'Stop Cop City' activists delay plan to turn in over 100K signatures

After announcing a plan to turn in more than 100,000 signatures Monday in an effort to put Atlanta's controversial public safety training center on the ballot, ‘Stop Cop City’ activists now say they will hold off on turning over their petition. They say they don’t like the way the city plans to go about verifying the signatures.

Hundreds of people — many volunteers, some paid — have spread out across the city of about 500,000 since July in hopes of persuading more than 70,000 registered voters to sign on to the petition drive. Monday morning, the Vote to Stop Cop City Coalition say they collected 104,000 signatures and say they'll keep fighting.

Technically, organizers say they need just 58,203 signatures to qualify for the November ballot — the equivalent of 15% of registered voters as of the last city election — but they set the higher goal knowing some will be disqualified.

A few hours after their announcement, City of Atlanta officials outlined the step-by-step process they'll be using to verify each of the signatures:

  1. Petition Intake Process: Interim Municipal Clerk Waldon will review the petition and confirm the amount of signature pages it contains. The petition will then be sealed in front of the organizers and placed into a secure vault housed at the Clerk's office.
  2. Scanning/Processing: Each petition page must be digitally scanned, one-by-one. Organizers will receive a copy of the scans. The electronic document will then be uploaded to an online database where it can be searched and viewed by the public. The original petition will continue to be stored at the municipal building.
  3. Review/Verification: Once each page has been scanned and uploaded, each signature must be reviewed and matched to a qualified, registered, Atlanta voter. This step is done manually and there will be a second set of eyes that re-checks every form. Any signature that doesn't match will receive a detailed, documented reason for the non-verification status.
  4. Additional Public Comment/Inquiries: The City will not comment on the review process once it has been completed. All pages will be made available to the public upon request under the Georgia Open Records Act.

If the threshold is not reached until late August or September, the referendum wouldn’t happen until March, when a competitive GOP presidential primary could turn out conservative voters and hurt its chances. The city also could move forward with construction in the meantime, unless a judge intervenes.

"We were ready and fully prepared to submit the signatures," said Brintey Whaley, Southeast Regional Director for Working Families Power, an arm of Working Families Party. She says the city’s plan to certify the petition was too vague.


(Vote to Stop Cop City Coalition)

"It’s an unscientific process," said Stephanie Jackson Ali, Policy Director for voting-rights group New Georgia Project Action Fund. "The signature match process amounts specifically to voter suppression."

"People’s signatures from different times are matched from when you first got your driver’s license to when you filled out that form," Ali continued. "So you’re going [to] find people who mismatch their own signature."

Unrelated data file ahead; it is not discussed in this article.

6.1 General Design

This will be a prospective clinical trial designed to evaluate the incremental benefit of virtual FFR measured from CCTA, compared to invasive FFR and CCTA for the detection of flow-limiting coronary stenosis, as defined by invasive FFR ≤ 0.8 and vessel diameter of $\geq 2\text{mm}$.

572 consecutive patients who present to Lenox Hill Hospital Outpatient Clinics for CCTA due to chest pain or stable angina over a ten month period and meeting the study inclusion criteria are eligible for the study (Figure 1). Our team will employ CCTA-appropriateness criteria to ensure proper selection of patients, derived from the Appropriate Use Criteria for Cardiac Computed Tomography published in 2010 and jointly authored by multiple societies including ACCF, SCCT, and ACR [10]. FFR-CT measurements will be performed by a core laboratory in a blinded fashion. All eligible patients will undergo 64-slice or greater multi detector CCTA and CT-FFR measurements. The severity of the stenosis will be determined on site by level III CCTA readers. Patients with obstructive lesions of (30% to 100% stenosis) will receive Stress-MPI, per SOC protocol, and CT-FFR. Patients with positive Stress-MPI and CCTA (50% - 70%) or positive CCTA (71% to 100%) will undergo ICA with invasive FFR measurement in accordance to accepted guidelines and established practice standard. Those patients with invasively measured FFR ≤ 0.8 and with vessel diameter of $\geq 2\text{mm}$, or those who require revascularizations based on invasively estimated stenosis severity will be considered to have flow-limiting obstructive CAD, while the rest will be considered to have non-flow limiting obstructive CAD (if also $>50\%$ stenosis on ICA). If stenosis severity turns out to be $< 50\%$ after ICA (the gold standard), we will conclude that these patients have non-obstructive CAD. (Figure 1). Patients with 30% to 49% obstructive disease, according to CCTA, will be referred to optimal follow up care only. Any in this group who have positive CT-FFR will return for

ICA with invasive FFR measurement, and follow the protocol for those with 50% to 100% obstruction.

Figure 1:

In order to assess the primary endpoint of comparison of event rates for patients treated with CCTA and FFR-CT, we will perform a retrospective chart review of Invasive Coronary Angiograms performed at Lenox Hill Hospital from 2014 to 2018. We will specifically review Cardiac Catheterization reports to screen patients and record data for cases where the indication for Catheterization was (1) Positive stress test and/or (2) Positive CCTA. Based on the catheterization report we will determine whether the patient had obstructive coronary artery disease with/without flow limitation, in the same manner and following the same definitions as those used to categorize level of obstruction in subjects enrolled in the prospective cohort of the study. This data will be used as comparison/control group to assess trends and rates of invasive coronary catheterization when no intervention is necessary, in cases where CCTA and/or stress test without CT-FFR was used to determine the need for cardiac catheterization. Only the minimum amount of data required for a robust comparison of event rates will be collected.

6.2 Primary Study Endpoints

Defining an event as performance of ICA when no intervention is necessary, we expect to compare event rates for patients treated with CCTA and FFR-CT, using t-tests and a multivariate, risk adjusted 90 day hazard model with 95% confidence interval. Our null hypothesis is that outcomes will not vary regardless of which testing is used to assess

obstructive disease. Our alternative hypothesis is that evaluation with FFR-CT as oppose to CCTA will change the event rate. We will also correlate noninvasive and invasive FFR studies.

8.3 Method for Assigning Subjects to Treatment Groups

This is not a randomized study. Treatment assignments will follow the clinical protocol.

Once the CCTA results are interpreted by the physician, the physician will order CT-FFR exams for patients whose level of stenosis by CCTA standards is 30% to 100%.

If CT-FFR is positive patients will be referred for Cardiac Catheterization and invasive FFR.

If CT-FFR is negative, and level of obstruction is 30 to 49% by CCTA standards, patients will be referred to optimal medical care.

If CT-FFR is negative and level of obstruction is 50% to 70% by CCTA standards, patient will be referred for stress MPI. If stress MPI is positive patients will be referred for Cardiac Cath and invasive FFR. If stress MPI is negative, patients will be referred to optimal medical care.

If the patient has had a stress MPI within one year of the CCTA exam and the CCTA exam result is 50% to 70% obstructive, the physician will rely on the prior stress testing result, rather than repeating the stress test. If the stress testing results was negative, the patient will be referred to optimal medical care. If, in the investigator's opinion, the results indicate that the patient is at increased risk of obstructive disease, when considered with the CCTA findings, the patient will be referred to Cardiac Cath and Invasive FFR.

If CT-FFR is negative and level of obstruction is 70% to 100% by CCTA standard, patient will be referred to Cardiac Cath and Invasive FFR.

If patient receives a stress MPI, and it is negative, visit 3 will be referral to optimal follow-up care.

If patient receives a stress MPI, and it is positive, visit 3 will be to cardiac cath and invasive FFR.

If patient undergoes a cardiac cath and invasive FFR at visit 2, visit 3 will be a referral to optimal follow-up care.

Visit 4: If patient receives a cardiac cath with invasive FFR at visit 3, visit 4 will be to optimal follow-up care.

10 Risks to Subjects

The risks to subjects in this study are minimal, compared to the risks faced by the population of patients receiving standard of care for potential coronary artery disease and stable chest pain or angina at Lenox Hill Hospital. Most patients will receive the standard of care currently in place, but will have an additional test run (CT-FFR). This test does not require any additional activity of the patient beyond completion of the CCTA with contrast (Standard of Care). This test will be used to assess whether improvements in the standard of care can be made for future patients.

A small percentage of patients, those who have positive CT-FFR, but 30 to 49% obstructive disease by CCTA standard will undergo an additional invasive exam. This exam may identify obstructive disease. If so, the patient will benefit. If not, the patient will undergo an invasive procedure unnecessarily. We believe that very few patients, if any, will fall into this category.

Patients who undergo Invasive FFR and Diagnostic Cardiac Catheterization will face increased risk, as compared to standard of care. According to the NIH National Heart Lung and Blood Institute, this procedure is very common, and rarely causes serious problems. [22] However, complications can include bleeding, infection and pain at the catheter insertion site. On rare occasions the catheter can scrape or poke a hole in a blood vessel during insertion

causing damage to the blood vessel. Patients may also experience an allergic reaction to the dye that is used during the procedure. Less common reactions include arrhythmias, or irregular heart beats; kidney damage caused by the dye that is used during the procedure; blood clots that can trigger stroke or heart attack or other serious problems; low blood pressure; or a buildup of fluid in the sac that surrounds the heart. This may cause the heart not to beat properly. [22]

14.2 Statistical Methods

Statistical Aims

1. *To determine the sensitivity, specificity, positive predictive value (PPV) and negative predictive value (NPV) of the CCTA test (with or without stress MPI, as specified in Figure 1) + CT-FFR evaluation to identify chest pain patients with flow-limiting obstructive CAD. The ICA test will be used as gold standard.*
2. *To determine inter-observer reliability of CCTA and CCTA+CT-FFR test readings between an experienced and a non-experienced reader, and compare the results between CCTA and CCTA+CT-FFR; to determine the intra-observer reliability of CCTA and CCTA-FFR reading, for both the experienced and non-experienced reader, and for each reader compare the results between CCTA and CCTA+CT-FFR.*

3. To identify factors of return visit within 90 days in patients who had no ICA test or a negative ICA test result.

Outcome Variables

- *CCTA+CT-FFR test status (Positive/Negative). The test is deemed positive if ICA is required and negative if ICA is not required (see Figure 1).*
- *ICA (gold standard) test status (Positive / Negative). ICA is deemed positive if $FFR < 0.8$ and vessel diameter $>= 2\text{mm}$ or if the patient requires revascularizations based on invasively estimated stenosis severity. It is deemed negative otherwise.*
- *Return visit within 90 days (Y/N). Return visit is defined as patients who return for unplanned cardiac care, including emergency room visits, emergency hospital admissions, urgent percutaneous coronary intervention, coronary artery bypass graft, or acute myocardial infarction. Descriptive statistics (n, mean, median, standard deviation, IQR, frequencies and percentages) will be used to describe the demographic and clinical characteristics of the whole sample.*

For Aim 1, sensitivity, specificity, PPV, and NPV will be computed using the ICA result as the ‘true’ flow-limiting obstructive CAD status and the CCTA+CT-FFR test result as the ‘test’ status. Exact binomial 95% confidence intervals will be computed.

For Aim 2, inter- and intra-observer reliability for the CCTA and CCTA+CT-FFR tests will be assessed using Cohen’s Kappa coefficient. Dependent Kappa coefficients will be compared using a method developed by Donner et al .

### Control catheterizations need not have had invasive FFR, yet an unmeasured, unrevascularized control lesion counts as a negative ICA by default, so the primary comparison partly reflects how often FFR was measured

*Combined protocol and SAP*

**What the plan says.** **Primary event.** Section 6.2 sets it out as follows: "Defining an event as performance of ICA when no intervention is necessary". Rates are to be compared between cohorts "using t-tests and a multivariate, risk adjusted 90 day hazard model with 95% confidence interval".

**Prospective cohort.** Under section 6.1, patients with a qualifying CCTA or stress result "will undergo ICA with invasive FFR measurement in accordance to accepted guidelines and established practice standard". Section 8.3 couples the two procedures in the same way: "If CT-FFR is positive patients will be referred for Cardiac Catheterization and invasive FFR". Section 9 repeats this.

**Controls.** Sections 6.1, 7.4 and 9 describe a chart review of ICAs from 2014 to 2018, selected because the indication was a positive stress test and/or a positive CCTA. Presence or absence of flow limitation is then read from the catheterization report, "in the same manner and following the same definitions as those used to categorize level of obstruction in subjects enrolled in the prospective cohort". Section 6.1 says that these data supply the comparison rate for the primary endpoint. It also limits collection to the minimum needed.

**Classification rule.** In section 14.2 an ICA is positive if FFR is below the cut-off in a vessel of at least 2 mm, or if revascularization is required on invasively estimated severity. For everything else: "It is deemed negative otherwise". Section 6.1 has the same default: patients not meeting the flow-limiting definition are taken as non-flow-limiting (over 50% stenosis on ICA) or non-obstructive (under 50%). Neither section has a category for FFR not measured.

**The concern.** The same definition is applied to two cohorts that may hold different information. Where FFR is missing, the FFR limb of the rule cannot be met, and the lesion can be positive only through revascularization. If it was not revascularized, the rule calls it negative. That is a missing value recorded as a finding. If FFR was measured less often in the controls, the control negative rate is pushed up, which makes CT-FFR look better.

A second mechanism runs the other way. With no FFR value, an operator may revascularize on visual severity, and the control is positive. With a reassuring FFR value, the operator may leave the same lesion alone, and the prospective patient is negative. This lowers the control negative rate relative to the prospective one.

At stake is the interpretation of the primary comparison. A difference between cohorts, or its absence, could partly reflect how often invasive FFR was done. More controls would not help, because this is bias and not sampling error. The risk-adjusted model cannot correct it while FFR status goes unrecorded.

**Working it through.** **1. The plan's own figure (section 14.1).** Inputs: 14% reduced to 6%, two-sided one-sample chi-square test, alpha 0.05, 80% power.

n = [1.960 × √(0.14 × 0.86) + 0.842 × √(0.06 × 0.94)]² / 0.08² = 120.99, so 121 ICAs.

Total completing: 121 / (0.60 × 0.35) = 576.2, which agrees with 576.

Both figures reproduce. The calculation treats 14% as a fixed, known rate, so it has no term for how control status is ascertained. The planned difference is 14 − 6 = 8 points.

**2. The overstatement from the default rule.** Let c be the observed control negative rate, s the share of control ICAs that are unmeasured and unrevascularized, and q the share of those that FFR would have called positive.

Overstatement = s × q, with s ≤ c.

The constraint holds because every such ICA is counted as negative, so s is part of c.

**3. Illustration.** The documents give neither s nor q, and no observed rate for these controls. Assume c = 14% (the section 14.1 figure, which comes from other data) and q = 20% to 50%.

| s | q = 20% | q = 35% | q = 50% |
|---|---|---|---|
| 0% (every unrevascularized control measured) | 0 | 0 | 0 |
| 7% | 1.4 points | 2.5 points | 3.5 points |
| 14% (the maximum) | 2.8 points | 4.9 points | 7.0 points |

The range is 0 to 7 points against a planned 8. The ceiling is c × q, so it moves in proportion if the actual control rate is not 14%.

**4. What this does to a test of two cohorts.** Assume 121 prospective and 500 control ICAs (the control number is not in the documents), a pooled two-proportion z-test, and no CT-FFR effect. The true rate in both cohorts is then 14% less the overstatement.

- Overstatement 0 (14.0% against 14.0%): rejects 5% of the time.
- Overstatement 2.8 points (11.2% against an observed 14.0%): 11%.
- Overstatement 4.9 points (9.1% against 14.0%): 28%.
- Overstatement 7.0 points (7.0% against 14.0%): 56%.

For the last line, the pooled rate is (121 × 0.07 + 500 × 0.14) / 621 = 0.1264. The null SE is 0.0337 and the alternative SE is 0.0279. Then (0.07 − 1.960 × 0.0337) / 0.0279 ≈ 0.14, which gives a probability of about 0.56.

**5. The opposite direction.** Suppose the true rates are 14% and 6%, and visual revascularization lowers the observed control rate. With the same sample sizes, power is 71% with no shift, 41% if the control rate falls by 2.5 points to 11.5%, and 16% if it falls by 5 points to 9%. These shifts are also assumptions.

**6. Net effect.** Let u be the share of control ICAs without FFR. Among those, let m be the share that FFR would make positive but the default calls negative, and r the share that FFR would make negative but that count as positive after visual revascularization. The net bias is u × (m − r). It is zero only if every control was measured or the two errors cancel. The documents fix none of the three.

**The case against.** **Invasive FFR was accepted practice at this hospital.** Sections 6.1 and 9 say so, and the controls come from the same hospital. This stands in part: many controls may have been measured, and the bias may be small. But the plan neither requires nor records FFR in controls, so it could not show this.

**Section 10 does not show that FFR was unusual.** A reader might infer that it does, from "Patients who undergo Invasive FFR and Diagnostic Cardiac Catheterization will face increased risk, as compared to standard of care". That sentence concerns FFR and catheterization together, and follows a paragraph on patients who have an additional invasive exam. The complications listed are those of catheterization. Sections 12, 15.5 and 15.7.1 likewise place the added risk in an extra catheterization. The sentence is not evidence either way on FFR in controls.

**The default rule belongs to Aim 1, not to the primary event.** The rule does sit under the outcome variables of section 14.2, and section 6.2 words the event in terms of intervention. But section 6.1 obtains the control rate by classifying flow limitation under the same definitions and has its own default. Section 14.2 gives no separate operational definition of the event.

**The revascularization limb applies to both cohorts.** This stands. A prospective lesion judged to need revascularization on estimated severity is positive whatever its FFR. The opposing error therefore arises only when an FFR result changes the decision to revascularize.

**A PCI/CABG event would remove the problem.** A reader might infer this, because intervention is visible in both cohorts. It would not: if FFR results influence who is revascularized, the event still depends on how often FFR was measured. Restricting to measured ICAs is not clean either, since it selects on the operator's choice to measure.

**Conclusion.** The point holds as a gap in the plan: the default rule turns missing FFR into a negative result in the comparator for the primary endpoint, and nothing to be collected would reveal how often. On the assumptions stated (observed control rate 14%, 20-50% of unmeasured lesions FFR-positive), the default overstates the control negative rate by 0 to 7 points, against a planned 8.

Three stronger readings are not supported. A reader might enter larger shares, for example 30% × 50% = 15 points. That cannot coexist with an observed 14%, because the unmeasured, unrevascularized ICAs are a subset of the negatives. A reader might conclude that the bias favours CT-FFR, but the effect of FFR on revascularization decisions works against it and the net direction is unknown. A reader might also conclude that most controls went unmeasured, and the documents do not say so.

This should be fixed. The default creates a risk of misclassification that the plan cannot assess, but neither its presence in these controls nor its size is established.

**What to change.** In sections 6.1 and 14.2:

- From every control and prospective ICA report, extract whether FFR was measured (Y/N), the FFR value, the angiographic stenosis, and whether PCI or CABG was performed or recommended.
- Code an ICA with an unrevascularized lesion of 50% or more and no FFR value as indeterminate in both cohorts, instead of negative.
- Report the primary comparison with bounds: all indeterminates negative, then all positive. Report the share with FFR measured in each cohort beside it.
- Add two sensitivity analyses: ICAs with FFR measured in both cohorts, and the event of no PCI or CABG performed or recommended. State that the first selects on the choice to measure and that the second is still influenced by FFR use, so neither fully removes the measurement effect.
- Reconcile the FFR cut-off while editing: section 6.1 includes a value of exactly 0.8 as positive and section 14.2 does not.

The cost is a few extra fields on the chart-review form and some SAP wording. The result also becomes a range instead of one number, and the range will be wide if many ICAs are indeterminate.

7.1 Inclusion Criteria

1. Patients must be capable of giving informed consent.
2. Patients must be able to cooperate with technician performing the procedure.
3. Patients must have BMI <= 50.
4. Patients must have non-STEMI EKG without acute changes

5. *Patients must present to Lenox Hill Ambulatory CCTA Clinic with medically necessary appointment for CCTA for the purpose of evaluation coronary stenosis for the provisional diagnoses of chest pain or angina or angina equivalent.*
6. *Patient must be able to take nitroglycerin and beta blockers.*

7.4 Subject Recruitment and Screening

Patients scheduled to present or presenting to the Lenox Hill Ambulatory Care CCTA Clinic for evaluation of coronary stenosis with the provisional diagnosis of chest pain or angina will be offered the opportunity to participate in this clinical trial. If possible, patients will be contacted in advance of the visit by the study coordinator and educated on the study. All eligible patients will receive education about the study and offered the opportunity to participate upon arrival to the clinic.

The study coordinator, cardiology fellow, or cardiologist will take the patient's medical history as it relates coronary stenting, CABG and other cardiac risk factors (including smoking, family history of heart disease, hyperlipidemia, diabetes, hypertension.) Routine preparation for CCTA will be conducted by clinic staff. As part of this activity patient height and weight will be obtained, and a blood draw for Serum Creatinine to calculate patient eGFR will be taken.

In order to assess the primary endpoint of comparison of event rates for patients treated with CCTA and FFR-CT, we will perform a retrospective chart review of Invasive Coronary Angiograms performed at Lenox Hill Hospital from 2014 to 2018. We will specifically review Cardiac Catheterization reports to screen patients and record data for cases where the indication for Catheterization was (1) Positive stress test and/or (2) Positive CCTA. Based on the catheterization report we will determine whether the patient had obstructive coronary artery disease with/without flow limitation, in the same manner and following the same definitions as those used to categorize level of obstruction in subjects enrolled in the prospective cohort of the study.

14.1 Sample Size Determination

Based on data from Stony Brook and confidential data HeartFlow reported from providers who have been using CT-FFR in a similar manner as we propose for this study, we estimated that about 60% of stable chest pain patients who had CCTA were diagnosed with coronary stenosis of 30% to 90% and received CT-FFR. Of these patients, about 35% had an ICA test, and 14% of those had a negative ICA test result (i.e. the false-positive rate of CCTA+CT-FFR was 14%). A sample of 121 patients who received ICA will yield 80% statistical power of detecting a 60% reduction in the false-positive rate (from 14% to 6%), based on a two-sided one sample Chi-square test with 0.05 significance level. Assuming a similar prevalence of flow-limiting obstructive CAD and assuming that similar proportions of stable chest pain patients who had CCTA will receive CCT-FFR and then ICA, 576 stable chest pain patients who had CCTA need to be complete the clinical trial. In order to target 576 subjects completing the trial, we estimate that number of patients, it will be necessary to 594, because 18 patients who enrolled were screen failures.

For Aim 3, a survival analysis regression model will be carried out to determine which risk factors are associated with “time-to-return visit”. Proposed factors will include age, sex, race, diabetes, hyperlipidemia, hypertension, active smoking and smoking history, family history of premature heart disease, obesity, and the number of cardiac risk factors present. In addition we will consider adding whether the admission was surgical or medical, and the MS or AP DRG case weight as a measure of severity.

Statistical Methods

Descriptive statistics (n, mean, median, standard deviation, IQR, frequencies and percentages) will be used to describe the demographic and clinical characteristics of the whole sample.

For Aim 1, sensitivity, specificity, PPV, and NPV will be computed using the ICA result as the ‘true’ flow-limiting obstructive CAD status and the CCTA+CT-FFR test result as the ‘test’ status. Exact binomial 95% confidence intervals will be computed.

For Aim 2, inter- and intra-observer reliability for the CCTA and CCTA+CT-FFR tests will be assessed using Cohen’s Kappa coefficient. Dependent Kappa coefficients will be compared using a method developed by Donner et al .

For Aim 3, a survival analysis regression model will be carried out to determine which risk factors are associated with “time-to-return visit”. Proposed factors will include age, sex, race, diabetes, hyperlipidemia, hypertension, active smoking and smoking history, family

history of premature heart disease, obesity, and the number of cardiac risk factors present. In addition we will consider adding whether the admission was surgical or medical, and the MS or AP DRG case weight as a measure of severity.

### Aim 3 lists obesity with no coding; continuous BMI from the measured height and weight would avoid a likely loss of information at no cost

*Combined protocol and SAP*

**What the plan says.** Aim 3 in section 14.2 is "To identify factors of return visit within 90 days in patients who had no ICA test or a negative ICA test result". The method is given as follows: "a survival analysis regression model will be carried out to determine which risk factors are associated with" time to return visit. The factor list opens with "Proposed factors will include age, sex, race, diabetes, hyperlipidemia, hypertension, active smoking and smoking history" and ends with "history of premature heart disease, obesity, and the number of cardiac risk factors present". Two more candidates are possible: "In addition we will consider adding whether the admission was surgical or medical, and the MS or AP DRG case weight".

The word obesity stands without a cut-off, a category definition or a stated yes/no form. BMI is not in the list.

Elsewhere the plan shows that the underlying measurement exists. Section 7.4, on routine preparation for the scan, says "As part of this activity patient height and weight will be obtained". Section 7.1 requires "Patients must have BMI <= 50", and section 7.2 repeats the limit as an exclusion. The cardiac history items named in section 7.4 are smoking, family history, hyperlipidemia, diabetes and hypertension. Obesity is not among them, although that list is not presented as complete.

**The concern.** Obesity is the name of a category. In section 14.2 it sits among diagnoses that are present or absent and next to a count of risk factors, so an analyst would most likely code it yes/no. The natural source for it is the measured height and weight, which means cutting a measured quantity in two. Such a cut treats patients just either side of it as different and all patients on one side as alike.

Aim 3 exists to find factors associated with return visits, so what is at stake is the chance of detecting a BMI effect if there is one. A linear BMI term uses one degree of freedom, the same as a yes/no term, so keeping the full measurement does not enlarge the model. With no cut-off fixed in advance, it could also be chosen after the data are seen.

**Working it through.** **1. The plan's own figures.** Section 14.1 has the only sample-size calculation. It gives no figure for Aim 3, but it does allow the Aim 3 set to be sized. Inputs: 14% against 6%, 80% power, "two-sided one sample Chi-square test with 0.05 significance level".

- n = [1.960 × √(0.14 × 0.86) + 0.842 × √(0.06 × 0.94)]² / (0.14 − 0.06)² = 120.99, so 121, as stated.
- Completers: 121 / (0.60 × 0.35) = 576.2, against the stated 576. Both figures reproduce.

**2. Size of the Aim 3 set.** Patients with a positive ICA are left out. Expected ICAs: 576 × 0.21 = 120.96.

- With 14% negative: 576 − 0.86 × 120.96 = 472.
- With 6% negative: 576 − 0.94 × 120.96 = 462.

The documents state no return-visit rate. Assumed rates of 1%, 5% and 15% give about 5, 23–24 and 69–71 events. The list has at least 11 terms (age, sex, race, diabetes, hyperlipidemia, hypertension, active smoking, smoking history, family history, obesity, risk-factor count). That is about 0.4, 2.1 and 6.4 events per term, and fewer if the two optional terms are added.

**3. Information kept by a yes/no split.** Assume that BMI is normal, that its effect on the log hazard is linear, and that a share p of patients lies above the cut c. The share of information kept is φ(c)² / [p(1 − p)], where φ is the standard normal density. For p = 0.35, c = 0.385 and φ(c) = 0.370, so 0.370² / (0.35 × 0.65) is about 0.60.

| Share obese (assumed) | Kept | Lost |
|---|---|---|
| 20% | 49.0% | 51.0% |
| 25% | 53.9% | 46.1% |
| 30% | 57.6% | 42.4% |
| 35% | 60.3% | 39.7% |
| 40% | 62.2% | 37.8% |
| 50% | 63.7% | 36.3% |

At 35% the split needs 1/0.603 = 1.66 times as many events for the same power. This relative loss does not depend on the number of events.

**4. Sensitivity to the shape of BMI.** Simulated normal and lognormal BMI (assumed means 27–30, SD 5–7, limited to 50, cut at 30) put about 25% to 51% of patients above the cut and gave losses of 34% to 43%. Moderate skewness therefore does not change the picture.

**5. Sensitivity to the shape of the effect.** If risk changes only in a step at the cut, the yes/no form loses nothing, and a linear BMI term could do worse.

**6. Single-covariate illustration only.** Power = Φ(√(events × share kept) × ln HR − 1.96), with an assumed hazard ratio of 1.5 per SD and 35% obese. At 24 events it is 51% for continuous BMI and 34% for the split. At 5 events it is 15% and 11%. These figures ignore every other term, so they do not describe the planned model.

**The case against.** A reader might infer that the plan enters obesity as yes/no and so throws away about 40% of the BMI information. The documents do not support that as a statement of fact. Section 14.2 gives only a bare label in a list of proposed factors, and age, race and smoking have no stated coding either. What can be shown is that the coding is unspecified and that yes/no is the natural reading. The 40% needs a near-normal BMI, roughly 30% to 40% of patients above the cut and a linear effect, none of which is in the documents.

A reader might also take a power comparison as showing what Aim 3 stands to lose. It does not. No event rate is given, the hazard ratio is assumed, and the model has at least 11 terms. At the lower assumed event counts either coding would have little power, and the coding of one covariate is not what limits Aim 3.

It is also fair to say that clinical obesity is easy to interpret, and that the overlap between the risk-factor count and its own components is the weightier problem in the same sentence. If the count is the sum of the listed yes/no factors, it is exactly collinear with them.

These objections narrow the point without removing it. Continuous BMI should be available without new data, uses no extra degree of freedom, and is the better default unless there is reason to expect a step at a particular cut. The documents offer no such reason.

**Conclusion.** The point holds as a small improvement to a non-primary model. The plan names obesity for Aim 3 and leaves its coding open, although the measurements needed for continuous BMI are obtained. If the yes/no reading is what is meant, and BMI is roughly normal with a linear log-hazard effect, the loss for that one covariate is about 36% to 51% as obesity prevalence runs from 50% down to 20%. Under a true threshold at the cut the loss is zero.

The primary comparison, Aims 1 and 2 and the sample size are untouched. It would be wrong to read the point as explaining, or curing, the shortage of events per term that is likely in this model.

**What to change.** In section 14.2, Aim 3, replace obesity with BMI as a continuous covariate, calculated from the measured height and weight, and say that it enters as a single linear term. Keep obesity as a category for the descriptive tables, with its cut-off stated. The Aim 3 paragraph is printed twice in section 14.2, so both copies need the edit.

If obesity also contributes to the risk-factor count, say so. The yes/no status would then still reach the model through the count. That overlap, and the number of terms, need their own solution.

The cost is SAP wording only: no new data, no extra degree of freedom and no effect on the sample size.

A city official says there is no voter suppression or exact-signature match. The official says the city will make digital scans of the petition available to ensure transparency.

Organizers of the drive say Mayor Andre Dickens and the City Council have failed to listen to a groundswell of opposition to the $90 million, 85-acre training center, which they fear will lead to greater militarization of the police and exacerbate environmental damage in the South River Forest in a poor, predominantly Black area.

Officials counter that the campus would replace outdated, far-flung facilities and boost police morale, which is beset by hiring and retention struggles, especially in the wake of 2020 protests over racial injustice. Dickens has said that the facility will teach the "most progressive training and curriculum in the country" and that officials have repeatedly revised their plans to address concerns about noise pollution and environmental impact.

In June, after hearing about 14 hours of public testimony that was overwhelmingly against the training center, council members voted 11-4 to approve $67 million toward the project. Outraged but not surprised, organizers of the petition drive announced it the next day.

The signature drive is the most ambitious in terms of numbers that has ever been launched in a Georgia city, but it has precedent from last year in Camden County, where voters overwhelmingly rejected a planned launchpad for blasting commercial rockets into space. The Georgia Supreme Court in February unanimously upheld the legality of that referendum, though it remains an open question whether citizens can veto decisions of city governments.

In a recent court filing seeking to quash the Atlanta referendum, attorneys for the city said residents can’t force officials to retroactively revoke the lease agreement, which was made in 2021. They called organizers’ efforts "futile" and "invalid." The state agreed with the city in a separate filing, though that dispute is on hold for now.

The coalition has not set a new date for when they’ll submit the petition. But they hope to get it on the March ballot. They say they plan to continue collecting signatures until the deadline extension granted by a federal judge through September.

The Associated Press contributed to this report.